Going for glory
Cricket is hotting up. For two of the most humid months in India, top players from around the world compete in the Indian Premier League, commanding salaries as high as $2.5 million for seven weeks. Alongside television presenters and fans, they literally drip with sweat through four-hour long matches in a tournament which completed its eleventh year at the end of May with the Chennai Super Kings delivering a stunning win.
It is a far cry from the staid one-day or week-long formats of traditional international fixtures, in which players decked out in plain off-white kit perform for politely applauding fans. The IPL is fast and flashy. Players wear gold-embossed uniforms and give live interviews while they are on the field. The stumps – those three wooden sticks the bowlers try to knock over – light up when the ball crashes into them, and scantily-clad Caucasian cheerleaders elevate the spirits of Indian fans in mostly alcohol-free stadiums while loud music blares.
Audience figures match the hype. Almost 450 million people tuned in to watch the competition, according to the Broadcast Audience Research Council India’s count, up around 9 percent from last year. Star India, part of Rupert Murdoch’s Twenty-first Century Fox, broadened the reach by showing most games in six different local languages across 10 television channels. It also aired the tournament on its Hotstar streaming platform, setting a new world record for the most concurrent viewers online for a sports event, the broadcaster says.
The IPL final alone attracted 173 million viewers, 43 percent more year-on-year – or about 56 million so-called impressions on a time-weighted basis, growing at a similar pace. In contrast, the U.S. National Football League’s flagship game, the Super Bowl, attracted 103 million average viewers in February this year, 7 percent fewer than in 2017 and the lowest viewership since 2009, as calculated by Nielsen. Television ownership in India is still growing even as its tech-savvy youth discover new online ways to watch content.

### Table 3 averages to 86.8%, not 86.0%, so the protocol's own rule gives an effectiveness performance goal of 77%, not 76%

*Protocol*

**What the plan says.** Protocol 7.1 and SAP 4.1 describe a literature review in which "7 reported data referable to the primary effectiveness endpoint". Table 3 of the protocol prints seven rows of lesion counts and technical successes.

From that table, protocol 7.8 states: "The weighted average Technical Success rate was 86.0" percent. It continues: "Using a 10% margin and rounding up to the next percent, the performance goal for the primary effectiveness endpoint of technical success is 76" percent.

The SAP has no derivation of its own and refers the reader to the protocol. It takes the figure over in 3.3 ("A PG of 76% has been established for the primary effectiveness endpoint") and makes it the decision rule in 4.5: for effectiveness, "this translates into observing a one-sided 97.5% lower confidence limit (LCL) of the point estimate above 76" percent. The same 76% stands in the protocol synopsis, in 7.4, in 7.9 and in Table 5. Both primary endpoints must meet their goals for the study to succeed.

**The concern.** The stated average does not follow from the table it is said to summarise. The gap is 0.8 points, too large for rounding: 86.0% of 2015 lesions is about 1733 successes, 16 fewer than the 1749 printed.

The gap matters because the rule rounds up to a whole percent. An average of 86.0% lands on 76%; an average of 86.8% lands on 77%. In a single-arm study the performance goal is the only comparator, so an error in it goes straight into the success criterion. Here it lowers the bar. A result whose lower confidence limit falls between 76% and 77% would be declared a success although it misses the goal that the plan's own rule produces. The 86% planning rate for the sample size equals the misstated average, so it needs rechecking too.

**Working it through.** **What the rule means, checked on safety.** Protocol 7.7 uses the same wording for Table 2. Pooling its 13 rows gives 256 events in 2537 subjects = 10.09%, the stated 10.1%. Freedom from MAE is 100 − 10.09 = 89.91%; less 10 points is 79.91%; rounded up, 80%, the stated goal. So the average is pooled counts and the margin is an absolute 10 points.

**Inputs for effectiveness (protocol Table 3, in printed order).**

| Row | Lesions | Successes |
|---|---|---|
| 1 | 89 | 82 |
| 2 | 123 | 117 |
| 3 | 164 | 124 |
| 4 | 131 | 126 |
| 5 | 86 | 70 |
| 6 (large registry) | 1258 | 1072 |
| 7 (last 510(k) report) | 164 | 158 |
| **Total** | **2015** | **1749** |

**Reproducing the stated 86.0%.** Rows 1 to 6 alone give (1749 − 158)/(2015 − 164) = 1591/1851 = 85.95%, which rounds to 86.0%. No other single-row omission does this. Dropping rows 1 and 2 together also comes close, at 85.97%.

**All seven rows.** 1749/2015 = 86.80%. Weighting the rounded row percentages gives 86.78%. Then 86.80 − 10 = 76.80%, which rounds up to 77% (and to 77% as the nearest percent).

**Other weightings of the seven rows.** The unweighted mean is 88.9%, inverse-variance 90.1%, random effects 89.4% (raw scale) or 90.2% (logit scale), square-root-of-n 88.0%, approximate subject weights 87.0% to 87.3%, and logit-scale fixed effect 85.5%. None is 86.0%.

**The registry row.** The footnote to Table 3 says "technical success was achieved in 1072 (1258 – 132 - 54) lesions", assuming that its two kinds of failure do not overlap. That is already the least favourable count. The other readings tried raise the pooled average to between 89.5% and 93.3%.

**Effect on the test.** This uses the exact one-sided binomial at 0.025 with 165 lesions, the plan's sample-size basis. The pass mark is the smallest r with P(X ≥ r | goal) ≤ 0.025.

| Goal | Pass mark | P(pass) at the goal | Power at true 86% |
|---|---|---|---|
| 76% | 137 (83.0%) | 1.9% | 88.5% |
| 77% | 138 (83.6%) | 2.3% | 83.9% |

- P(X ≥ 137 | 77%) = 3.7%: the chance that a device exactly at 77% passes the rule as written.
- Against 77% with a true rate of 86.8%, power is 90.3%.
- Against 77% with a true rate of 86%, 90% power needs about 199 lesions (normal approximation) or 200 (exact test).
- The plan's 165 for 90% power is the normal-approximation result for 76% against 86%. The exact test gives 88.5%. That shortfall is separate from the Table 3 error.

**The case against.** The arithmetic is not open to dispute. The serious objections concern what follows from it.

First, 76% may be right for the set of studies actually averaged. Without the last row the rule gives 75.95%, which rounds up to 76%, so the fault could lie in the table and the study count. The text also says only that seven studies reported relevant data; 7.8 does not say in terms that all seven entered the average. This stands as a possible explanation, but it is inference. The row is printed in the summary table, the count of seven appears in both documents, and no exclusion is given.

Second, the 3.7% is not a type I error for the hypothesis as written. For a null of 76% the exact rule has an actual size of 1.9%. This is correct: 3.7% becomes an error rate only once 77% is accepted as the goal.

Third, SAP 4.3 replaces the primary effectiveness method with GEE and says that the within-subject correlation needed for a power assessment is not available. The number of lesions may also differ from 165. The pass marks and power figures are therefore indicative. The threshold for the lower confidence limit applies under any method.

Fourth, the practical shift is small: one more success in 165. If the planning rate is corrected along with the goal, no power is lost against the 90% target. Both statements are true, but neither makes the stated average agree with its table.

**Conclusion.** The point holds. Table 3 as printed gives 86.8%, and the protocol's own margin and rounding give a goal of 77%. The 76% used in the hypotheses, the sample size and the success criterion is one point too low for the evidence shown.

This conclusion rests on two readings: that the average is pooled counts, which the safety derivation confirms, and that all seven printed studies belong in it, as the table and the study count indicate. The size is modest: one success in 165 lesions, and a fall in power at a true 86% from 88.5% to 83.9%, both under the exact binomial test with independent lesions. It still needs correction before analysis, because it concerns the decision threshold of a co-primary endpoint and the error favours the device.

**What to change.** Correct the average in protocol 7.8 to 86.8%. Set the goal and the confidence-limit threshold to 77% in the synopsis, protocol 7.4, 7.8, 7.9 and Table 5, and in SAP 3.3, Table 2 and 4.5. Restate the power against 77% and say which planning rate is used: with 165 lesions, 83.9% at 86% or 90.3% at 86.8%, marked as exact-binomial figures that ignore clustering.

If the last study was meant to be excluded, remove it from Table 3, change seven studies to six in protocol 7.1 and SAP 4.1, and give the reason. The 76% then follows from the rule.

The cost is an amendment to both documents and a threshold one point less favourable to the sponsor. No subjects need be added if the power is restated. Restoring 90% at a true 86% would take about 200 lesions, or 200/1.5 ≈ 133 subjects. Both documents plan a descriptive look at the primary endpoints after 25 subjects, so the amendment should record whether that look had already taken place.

The cost of TV rights is also extraordinary for a relatively young sports franchise in a poor country. A perfect comparison is hard to find, but Star paid $2.4 billion for the broadcast and digital rights to the IPL through to 2022, equivalent to about $8 million per match. For the UK rights to show English soccer’s Premier League until 2022, British broadcaster Sky – also partially owned by Murdoch – paid a sum equivalent to a bit over $12 million per match. Factoring in digital and international rights would bump that figure higher.
Salaries are also creeping towards those of the world’s top sporting leagues. The season’s most expensive player, Indian national team captain Virat Kohli, was paid $2.5 million by the Royal Challengers Bangalore for his IPL stint. English all-rounder Ben Stokes picked up almost $2 million from the Rajasthan Royals. Over a similar seven-week period, German footballer Mesut Ozil would have earned something over $3 million playing for Arsenal in the Premier League based on a salary figure reported by the Guardian. IPL founder Lalit Modi thinks players could earn up to $2 million for each match if team salary caps are removed.
Backed by big businesses, the league has survived corruption controversies, too. Modi has lived in London for most of the past decade. In 2013, the Indian cricket board found him guilty of offences relating to financial irregularities during his chairmanship of the tournament. The Chennai and Rajasthan teams were each banned for two years. But in a sign the sport is thriving, Thomson Reuters’ IFR reported last week that KPH Dream Cricket, owner of the Kings XI Punjab team, is hiring banks for a domestic initial public offering.
As with American football, advertisers save their big bucks and best commercials for the IPL, which is seen as “recession proof”. Indian and British telecom operators Reliance Jio and Vodafone, Chinese smartphone maker Vivo, automakers, and e-commerce company Amazon.com led the charge this year.
Each match allows for as much as 47 minutes of advertising, with slots at the end of every over – cricket-speak for each group of six balls bowled – and during strategic timeouts. The ad time, though lengthy, is considerably less than what Indians endure watching a film on cable. It compares with 49 minutes of paid ads in the most recent Super Bowl, according to Kantar Media estimates.
Star expected to make around $300 million in the season just ended, an increase of about 50 percent on what previous rights owner Sony made last year. If spending continues to increase at the same rapid clip through the five years of the current deal, the cumulative revenue could amount to $4 billion.
Some enthusiasts see a future for the IPL where the global cricket calendar is adjusted to accommodate a longer competition that keeps fans engaged for more of the year. Others think additional revenue can be generated from pushing the game into new markets where there is a large Indian diaspora and broadening the tournament’s international appeal.
Either way, the reach of the IPL’s sizzling version of cricket in the world’s second most populous country means it is already batting for the global sports crown.